Snickers, a darling 11-week-old blue-eyed Sphynx (above), froze to death this week while waiting over an hour in 10 degree weather to be moved from the freezing tarmac to Delta Airline’s terminal.
Heather Lombardi had paid nearly $300 to fly Snickers, a 3-pound kitten, from Utah to Connecticut in climate-controlled air cargo.
By the time kitten and her owner were united, Snickers was icy cold and had limited mobility, Lombardi said. Snickers died a short time later.
“I feel so guilty. We sat there for nearly an hour. If I’d known, I would have thrown a fit,” said Lombardi, who was flying Snickers home from a breeder. “We just sat there. We had no idea she was dying.”
The Department of Transportation keeps tabs on the number of animal deaths in transit, but no one tracks how many die of cold or heat elsewhere as a result of temperature extremes on the flight, said veterinarian Louise Murray, vice president of the ASPCA’s Bergh Memorial Animal Hospital in New York City.
Lombardi’s $289.94 cargo ticket on Delta Air Lines included $70 to ensure that Snickers was taken off the plane expeditiously. But Lombardi said it took 50 minutes to get the cat off the plane.
The flight arrived at 8:40 p.m. Saturday, when the National Weather Service said it was 10 degrees.
Delta spokeswoman Susan C. Elliott said she couldn’t talk about specifics because the cat’s death was under investigation.
Lombardi and her two daughters wrapped Snickers in a coat and ran for the car, where they turned on the heater and sped to the emergency vet. During the trip, Lombardi said that Snickers let out a “bloodcurdling cry” and went limp.
Veterinarian Caroline Flower said Snickers was dead when she arrived at the Connecticut Veterinary Clinic in West Hartford.
The cat was cold and bleeding from the mouth and nose, all symptoms of extreme hypothermia.
According to the Department of Transportation, more than 2 million pets and other live animals are transported by air annually in the United States, .
Between November of 2009 and October of 2010, 33 animals died, 11 were injured and five were lost while being transported, according to the DOT. Of those, Delta reported 12 deaths, four injuries and one loss. American Airlines reported eight animal deaths, while Continental Airlines and United Airlines each reported four and Alaska Airlines three. Hawaiian Airlines and American Eagle had one each.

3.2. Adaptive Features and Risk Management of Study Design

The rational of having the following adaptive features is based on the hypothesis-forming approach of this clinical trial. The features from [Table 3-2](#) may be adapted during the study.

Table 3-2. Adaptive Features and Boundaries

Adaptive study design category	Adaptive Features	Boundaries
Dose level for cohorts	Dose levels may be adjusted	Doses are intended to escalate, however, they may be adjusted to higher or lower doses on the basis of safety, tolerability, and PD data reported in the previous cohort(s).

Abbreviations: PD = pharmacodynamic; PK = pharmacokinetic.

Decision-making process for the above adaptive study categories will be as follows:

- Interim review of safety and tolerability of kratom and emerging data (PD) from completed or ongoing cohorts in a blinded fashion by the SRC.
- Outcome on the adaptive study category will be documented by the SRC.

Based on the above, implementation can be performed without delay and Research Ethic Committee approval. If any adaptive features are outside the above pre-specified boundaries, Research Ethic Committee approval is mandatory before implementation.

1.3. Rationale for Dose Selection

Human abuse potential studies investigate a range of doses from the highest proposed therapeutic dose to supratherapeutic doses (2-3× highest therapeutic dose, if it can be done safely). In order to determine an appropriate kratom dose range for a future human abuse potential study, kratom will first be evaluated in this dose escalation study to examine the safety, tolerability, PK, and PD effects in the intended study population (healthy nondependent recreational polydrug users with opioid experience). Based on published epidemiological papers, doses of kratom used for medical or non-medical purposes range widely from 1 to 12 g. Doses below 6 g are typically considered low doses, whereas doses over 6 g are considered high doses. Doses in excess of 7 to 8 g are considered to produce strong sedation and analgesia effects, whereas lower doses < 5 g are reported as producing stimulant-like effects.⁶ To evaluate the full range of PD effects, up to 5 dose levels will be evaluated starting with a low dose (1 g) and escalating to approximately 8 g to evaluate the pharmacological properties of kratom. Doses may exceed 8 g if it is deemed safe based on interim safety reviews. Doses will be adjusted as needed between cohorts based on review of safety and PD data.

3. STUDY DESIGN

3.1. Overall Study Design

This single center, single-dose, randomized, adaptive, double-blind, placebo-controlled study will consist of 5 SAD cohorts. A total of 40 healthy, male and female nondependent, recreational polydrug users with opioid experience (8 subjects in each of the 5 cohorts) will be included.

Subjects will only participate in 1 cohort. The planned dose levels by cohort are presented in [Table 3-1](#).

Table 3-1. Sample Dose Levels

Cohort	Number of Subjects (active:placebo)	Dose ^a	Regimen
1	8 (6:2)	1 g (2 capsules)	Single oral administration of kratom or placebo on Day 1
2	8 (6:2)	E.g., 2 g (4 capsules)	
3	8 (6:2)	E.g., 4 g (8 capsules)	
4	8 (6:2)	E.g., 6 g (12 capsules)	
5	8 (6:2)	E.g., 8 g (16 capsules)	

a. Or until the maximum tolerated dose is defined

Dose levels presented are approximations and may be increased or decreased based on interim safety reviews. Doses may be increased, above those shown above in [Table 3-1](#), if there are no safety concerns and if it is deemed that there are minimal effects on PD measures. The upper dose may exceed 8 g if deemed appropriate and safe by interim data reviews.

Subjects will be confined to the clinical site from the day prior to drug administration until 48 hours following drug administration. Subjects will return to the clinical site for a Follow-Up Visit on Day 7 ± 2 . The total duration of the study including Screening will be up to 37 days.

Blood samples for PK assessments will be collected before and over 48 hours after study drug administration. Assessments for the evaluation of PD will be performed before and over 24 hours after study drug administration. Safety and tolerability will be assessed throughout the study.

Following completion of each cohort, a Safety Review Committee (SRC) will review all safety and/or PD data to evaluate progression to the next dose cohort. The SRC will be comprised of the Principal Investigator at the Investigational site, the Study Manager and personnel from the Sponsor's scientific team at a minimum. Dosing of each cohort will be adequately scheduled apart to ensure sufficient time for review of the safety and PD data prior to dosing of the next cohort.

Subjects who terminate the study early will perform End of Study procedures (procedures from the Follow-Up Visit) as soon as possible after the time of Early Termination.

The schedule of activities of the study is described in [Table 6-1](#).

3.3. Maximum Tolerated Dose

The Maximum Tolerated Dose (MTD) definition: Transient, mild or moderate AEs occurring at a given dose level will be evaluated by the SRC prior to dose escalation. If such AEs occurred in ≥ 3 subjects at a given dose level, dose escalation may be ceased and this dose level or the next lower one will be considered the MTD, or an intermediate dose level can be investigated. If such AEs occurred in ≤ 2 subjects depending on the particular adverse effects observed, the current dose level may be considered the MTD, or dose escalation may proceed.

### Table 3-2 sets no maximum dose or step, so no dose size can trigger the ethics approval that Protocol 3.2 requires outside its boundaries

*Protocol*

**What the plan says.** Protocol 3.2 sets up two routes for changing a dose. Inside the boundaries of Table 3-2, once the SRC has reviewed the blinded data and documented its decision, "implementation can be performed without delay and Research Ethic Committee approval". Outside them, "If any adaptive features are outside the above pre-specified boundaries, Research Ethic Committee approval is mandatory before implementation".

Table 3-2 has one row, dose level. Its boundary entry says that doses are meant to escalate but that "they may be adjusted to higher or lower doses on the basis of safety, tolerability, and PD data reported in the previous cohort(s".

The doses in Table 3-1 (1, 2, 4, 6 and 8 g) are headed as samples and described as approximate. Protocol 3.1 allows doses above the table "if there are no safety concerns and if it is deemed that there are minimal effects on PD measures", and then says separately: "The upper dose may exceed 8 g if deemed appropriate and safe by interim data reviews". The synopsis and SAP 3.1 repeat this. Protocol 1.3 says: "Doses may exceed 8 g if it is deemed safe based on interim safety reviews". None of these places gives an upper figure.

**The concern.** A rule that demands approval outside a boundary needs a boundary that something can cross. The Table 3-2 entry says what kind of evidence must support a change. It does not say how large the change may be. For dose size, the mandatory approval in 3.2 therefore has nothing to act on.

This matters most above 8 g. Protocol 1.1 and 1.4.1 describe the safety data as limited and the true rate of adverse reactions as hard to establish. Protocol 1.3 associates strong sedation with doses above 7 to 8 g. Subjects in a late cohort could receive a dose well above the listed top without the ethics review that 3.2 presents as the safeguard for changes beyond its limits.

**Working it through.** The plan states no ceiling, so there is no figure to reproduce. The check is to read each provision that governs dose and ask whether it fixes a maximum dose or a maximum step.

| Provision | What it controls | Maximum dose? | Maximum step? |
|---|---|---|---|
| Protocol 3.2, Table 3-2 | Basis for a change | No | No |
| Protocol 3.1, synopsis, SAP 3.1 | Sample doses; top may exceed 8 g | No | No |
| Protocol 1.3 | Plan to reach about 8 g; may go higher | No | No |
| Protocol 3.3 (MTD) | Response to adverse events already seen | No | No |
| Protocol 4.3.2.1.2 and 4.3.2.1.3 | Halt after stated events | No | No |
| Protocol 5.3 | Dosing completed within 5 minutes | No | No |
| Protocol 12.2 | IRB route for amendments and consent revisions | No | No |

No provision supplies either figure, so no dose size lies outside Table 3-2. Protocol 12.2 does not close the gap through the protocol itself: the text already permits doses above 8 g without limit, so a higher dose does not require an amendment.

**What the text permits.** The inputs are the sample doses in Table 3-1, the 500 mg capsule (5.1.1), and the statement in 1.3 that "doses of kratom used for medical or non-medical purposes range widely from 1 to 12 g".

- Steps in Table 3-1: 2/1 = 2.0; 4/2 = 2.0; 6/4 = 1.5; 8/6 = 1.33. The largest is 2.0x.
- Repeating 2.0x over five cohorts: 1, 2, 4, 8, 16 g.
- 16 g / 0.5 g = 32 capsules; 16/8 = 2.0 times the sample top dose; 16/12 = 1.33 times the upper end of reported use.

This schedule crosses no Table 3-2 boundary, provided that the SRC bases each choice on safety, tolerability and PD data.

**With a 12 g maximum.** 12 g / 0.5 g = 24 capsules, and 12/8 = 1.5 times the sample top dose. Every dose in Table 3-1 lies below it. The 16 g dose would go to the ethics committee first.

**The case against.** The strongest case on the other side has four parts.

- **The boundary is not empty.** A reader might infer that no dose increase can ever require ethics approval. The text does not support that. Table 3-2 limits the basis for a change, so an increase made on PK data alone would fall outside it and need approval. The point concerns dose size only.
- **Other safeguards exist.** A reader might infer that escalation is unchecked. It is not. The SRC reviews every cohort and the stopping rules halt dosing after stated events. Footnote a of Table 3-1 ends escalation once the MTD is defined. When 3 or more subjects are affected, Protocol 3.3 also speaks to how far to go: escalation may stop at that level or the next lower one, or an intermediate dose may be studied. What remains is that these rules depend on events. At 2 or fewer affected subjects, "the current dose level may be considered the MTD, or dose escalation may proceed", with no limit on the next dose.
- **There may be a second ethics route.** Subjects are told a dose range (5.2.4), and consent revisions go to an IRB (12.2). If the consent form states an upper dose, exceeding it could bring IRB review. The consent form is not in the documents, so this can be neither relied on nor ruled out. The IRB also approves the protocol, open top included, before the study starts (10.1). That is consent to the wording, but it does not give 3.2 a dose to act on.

“We carry hundreds of thousands of animals a year,” Elliott said. “Among the different animals we carry, we have zoological institutions that entrust us with some rare species and we transport all sorts of unique animals. It is unusual to have this happen.”
The U.S. Department of Agriculture will also investigate Snickers’ death, according to spokesman Dave Sacks.
“We ensure the humane treatment and transport of animals. Our sole focus is to ensure airline personnel humanely cared for those animals while they had them,” Sacks said. “We look into each and every death and hold the airlines accountable.”
Penalties for violations of the Animal Welfare Act range from a letter of warning to revocation of an airline’s license to transport animals, but Sacks said he didn’t know of any airline operating with a revoked animal transport license.
According to the USDA, Delta is one of several carriers that refuse to accept pets as checked bags during the summer when temperatures go over 85 degrees because the heat may threaten the lives of the animals.
Heat deaths can happen very quickly, while hypothermia takes much more prolonged exposure to the cold, Murray said. But she said pets being shipped in cold weather are at risk, not only on the plane, but on the runway. Even if cargo holds are climate controlled, runways are not.
The impact of cold on pets depends on body type, health, coat, where the breed was developed and for what purpose, she said. “For example, a greyhound will get colder faster than a cocker spaniel.”
On most airlines, passengers can bring a small pet on board instead of putting the animal in cargo.
For the money she paid to put Snickers in cargo, Lombardi said she could have flown to Utah to pick her up: “I could have bought a seat on the plane and carried her on my lap.”
She hopes what happened to Snickers will help other pet owners.
“People need to know there are risks when flying your animals. If maybe one other animal doesn’t die because someone knows, I’ll know she didn’t die for nothing,” Lombardi said.
After the jump: How to prevent your cat from dying on a flight.
Pet Airways seems like the best choice. All passengers are pets and they fly in the cabin. However, destinations and flight times are limited. More importantly, unless your cat is really comfortable with dogs, it’s not a good choice. Dogs dominate the passenger list, and subjecting your cat to a 5-hour flight with a hoard of barking dogs is introducing a lot of stress, and stress can lead to illness.
My recommendation: ride with Fluffy in the cabin.
Last year, Petfinder released their list of the most pet-friendly airlines:
My 2 cents? Never ship a cat in cargo. Just don’t. Even if there are no mishaps in the cargo hold, Fluffy will be sitting on the luggage trolley on the tarmac twice during the trip, her eardrums pounded with the sound of jet engines, but without the safety of those fancy OSHA-approved earplugs. Would that not be a nightmare for most any cat?
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